Jim Mostofo (top left) with some of the Colombian students and the professor he shadowed, Juan Gomez.

A teacher gets a great lesson in Colombia

July 21, 2014 / by / 0 Comment
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By Rick Vacek
GCU News Bureau

A guy who says his job is to “teach teachers how to teach” went to Colombia to get an education.

That’s Colombia, the country, not Columbia University in New York City.

Jim Mostofo, an assistant professor in the College of Education at Grand Canyon University and also a GCU graduate, left in late April for a one-month volunteer assignment helping teach English at two universities in Medellin, Colombia. He loved it so much – and was learning so much – that one month became two even though it cost him $370 to change his plane ticket. Now, he’s applying for a Fulbright Scholarship, which would mean teaching there for an entire semester.

Jim Mostofo (top left) with some of the Colombian students and the professor he shadowed, Juan Gomez.

Jim Mostofo (top left) with some of the Colombian students and the professor he shadowed, Juan Gomez (far right). (Photos courtesy of Jim Mostofo)

“I would have stayed longer,” he said, “but I was running out of money.”

As many might, Mostofo pictured Medellin as a drug-infested, violent culture virtually devoid of anyone outside the beaten-down local populace. What he found was a cosmopolitan, growing city that has transformed itself from its former reputation as “the world’s most dangerous city” under the domination of Pablo Escobar, “The King of Cocaine.” 

After Escobar was killed in a shootout with Colombian security forces on Dec. 2, 1993, authorities eventually were able to set Medellin on a new course. As a sign of that turnaround, the city was host this year to the World Urban Forum. Tourism, including visitors from the United States, is up. Colombia has become a destination.

“There are a lot of foreigners there now,” he said. “I didn’t stand out like I thought I would.”

Mostofo worked at two universities shadowing Juan Gomez, a professor from New York who has been in Colombia for two decades. And while Mostofo didn’t stand out when he walked down the streets of the city of 2.1 million, his accent certainly fascinated his students.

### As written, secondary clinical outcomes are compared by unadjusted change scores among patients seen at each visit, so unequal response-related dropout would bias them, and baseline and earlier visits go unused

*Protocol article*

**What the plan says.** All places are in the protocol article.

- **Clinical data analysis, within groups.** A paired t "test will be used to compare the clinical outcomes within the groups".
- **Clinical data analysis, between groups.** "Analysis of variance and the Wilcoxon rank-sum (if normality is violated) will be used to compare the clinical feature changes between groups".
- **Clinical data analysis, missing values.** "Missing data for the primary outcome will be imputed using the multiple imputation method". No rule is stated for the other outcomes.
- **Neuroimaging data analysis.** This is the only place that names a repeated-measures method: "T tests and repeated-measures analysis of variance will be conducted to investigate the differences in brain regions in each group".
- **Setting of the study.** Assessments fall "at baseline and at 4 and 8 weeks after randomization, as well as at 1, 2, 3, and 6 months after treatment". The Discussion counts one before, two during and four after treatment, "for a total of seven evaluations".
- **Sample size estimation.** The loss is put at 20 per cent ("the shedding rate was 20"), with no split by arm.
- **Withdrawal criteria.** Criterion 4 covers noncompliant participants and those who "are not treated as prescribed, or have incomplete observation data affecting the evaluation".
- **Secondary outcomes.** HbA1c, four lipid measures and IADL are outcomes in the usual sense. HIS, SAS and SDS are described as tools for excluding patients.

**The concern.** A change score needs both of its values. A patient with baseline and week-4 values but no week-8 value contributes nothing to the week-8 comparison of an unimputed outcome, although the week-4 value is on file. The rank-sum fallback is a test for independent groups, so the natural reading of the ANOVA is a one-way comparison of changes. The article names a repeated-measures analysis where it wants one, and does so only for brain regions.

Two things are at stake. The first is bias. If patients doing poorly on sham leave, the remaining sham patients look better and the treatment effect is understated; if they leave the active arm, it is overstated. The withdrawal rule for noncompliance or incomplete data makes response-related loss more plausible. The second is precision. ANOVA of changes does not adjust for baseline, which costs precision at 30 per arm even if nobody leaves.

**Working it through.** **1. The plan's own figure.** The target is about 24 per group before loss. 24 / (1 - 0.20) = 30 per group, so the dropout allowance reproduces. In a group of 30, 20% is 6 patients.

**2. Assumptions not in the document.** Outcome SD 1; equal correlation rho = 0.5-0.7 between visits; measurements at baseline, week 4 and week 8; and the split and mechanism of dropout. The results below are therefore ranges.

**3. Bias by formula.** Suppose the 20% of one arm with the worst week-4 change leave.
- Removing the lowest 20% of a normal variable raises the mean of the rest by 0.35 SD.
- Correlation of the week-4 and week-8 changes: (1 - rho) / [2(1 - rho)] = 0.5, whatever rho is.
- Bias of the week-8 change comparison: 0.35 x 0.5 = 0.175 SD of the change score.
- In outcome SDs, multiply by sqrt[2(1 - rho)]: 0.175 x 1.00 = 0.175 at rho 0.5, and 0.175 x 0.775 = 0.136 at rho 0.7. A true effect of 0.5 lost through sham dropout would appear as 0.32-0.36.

“They loved the way I talked, just because it was different,” he said. “They would listen and they would understand, but they would not speak because they were afraid to make a mistake. And I understand that because it’s the same as when I try to speak Spanish. I know a limited amount, but I have trouble speaking in complete sentences.”

Mostofo also found, much to his surprise, that teaching English can be a challenge. It’s one thing to know grammar, but it’s quite another to be able to explain grammatical terms you haven’t studied religiously since you were in school.

Most of the students were about halfway to what is considered the top level of spoken English, and Mostofo found they were much more comfortable writing English than speaking it. But that didn’t prevent him from having conversations with the students, and what he learned from them is intriguing.

“They wanted to hear American stories,” he said. “And they had a lot of questions. For example, they wanted to know why Americans are fat.”

As a fitness enthusiast, Mostofo is anything but fat, but he explained to them that many restaurants offer free soda refills and large food portions, and that many Americans avoid exercise. In Medellin, he said, drinks are served in small glasses and most families have only one car, if that. When Colombians need to travel, they walk long distances, take public transportation or both. 

Jim Mostofo with a youth group from his church who showed him around Medellin.

Members of a youth group at Jim Mostofo’s church showed him around Medellin.

The students also wanted to know what Americans think of Colombia. When Mostofo told them the perception of danger still lives on in the minds of many people, the students were incensed. They are proud of their country’s progress and want the world to know about it.

Mostofo said Medellin’s neighborhoods are divided into six categories, with 6 being the richest and 1 being the poorest. As long as the area in which he was walking was at least a 3, he felt safe. The Colombians he encountered thought nothing of going out of their way to help visitors who were lost. Once, he exited the wrong door of a theatre in a “2″ neighborhood, was unable to hail a taxi and was not sure where he was going. Seemingly out of nowhere, a woman appeared and shepherded him to safety.

The locals told him visitors usually stand out in their cargo shorts and flip-flops. Unfortunately, Mostofo saw more than a few examples of Americans not putting their best flip-flop forward, behavior-wise. One Colombian man told him, “You’re the first nice American I’ve ever met.”

There were days when Mostofo felt lonely, being in a foreign country where he barely knew the language. One of his greatest victories was connecting with the local cable-television provider and figuring out how to watch programs in English. His fitness regimen, which included daily workouts at a third university, put him in touch with people who expressed interest in having him come back to teach.

It’s all part of the educational process. And here’s the funny part: Mostofo’s never been to New York. The students in Medellin, fascinated by American culture and figuring that it all starts with the Big Apple, found that unconscionable. So he intends to get there someday, too.

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To see a GCU video about Mostofo’s passion for teaching, click here.

Contact Rick Vacek at 602.639.8203 or rick.vacek@gcu.edu.


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